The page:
I recently had a new paper accepted for publication in Physical Review D. I’m also trying to write summaries of my papers, and papers which I’ve been closely involved with, here on my blog.
This paper, “A Precessing Numerical Relativity Waveform Surrogate Model for Binary Black Holes: A Gaussian Process Regression Approach” is the published version of the final chapter of my PhD thesis (which is something else I’ve yet to write a blog post summarising). The work which is reported in the paper was carried-out over the last four years, and along the way I learned a lot about how the unnderlying statistical processes work, mostly through making lots of mistakes, and iterating. Hopefully my next paper will take a little less long to reach publication!
Colliding black holes
Gravitational waves, like the ones which were discovered way back in September 2015 (in fact, on the day that I started my PhD!) can be created by two black holes colliding with each other, and then merging into one larger black hole, while losing energy in the form of gravitational waves.
The amount of energy which is released during the final stages of the coalescence of the two objects is enormous: in fact, they’re the most energetic explosions we’ve ever observed, and can produce more power than the entire observable universe for the short duration of the merger. However, the events which we’ve observed have also been extremely distant, and so the strength of the signal is tiny by the time the gravitational waves from the event reach the Earth. In order to detect these weak signals we use a data analysis technique which compares the signal measured by detectors like LIGO to the signals we expect from our knowledge of the physics of black holes.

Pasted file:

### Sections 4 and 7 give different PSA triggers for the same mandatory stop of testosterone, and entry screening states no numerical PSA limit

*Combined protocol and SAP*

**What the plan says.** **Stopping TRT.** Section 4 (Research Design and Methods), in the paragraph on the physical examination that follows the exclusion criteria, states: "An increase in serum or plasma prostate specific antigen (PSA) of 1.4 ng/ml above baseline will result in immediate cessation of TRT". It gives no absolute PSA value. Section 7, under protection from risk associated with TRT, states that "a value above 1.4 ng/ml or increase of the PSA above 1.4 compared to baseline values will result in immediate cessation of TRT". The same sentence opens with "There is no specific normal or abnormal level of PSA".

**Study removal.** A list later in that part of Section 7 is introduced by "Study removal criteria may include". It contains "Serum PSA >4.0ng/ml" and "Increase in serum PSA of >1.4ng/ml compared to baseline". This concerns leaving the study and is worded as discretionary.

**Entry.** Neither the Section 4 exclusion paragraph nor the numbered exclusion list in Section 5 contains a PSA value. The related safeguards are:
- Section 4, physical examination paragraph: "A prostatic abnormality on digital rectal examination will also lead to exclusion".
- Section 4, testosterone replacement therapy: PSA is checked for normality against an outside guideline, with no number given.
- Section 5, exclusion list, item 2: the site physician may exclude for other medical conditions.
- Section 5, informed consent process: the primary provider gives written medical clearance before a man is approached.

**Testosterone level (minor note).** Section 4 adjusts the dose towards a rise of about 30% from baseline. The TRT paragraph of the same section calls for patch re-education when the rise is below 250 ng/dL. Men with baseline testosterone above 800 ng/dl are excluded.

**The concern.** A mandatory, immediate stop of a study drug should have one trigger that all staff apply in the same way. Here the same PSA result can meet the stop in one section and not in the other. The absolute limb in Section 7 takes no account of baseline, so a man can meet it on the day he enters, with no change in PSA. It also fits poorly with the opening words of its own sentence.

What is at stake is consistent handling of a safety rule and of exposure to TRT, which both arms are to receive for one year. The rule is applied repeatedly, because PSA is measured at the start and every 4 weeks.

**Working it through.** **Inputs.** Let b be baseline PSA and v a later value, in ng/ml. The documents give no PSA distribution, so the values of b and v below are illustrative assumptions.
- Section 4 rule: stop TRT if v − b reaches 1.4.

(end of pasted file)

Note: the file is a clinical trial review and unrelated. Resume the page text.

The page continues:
The signal which is produced by two black holes colliding follows a common pattern, which is divided into three phases.
- The inspiral
- The two black holes start their collision course by orbitting each other.
- Over time the orbit decays, and the black holes get closer to each other over time.
- Once the black holes are close enough that the gravitational waves are strong enough to be detected by the detectors which exist at the moment they’re only a few orbits away from colliding.
- The merger
- After a final few orbits the two black holes touch, and combine.
- Understanding the physics of this part of the process is difficult, and requires long and expensive computer simulations to determine.
- The ringdown
- After the two black holes have combined into a single larger black hole there’s still lots of energy which needs to be radiated.
- The black hole rings like a bell, producing a decaying pattern of gravitational wave energy.
The theory which allows us to understand